Darren Wurz [00:11:07]:
Yeah. So you need to have somebody on your side that understands this world and can help you.
Brad Barkin [00:11:15]:
I think so. And it doesn’t have to be a long laborious conversation, right. Like most of the time when we’re talking with our customers, it’s ten minutes. We advise them on the risk they should have and the risk that they have. We tell them what risks are there and we tell them how to protect it and we tell them what costs it’ll take to protect it and then it’s up to them. We help get them educated and they can make the decision as to whether or not they want to carry those policies or not.
Darren Wurz [00:11:38]:
Yeah. Now can you have too much insurance? Is there such a thing as that?
Brad Barkin [00:11:46]:
Yes, I would say probably. I always tell people it’s not my job to sell less insurance. But I’ll often tell people like, hey, sometimes you just don’t need things. You just have to be smart about it. On a professional liability policy, for example, it’ll be rare that we’ll tell somebody like, hey, you don’t need all this limited liability. But sometimes that’s the case, right. We often talk to partners who maybe left a very large law firm where they carried tens of millions of dollars of insurance and they want the same thing for themselves, starting out as a small practice. And we often tell them like, hey, one, that’s probably unnecessary, two, it’s going to be really expensive, and three, it’ll be hard to come by. Most carriers will look at that. Most insurance carriers will look at that and say, what does Darren need $10 million of insurance for? Was something going on here? And so often we can just go to the law firm owner and say, like, hey, here’s the feedback that we’re getting and here’s how much it would cost and let’s talk about your risks. If they need it, we’ll happily place it. Yeah, something is not necessary. And same with large liability limits that third parties might request. Sometimes third parties. If you work as a small law firm with a Fortune 100 company, they might tell you you need to carry, like, X million a limit and sometimes help the law firm owner go back and be like, hey, here’s how to push back on that request and see if they can lower those requirements for you.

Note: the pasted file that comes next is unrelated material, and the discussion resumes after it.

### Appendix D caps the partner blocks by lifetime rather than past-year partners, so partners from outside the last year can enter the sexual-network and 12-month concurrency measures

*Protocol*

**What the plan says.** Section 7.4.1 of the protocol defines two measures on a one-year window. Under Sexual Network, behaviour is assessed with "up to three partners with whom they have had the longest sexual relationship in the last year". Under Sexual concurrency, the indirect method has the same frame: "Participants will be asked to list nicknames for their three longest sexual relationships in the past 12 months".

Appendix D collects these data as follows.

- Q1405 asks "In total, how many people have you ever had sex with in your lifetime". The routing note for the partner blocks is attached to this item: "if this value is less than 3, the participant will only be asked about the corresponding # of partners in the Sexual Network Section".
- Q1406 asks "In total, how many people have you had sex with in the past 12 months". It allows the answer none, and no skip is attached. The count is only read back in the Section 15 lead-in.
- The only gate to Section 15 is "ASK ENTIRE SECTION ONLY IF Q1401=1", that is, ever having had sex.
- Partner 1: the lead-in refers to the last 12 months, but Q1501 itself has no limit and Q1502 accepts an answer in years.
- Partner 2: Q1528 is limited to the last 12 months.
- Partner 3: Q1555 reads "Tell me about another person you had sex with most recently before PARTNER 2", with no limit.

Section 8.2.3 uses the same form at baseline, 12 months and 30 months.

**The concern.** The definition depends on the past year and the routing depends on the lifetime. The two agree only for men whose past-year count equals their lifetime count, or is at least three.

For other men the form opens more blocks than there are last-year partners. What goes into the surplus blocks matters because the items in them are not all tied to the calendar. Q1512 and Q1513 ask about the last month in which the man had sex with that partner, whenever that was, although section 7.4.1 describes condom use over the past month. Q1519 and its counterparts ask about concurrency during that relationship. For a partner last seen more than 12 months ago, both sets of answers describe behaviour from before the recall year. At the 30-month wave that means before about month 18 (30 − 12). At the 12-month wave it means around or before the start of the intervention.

Darren Wurz [00:13:20]:
Okay, yeah, that sounds good. I want to circle back to the malpractice because that seems like it’s maybe one of you said 80% and I’m kind of blown away by that statistic. It seems like that’s probably one of the most prevalent risks that law firm owners need to be thinking about. So tell us a little bit more about how malpractice insurance works. Let’s say you have a disgruntled client. How is that insurance policy going to kick in and help reduce the risk and the impact of a potential lawsuit against the firm?
Brad Barkin [00:13:52]: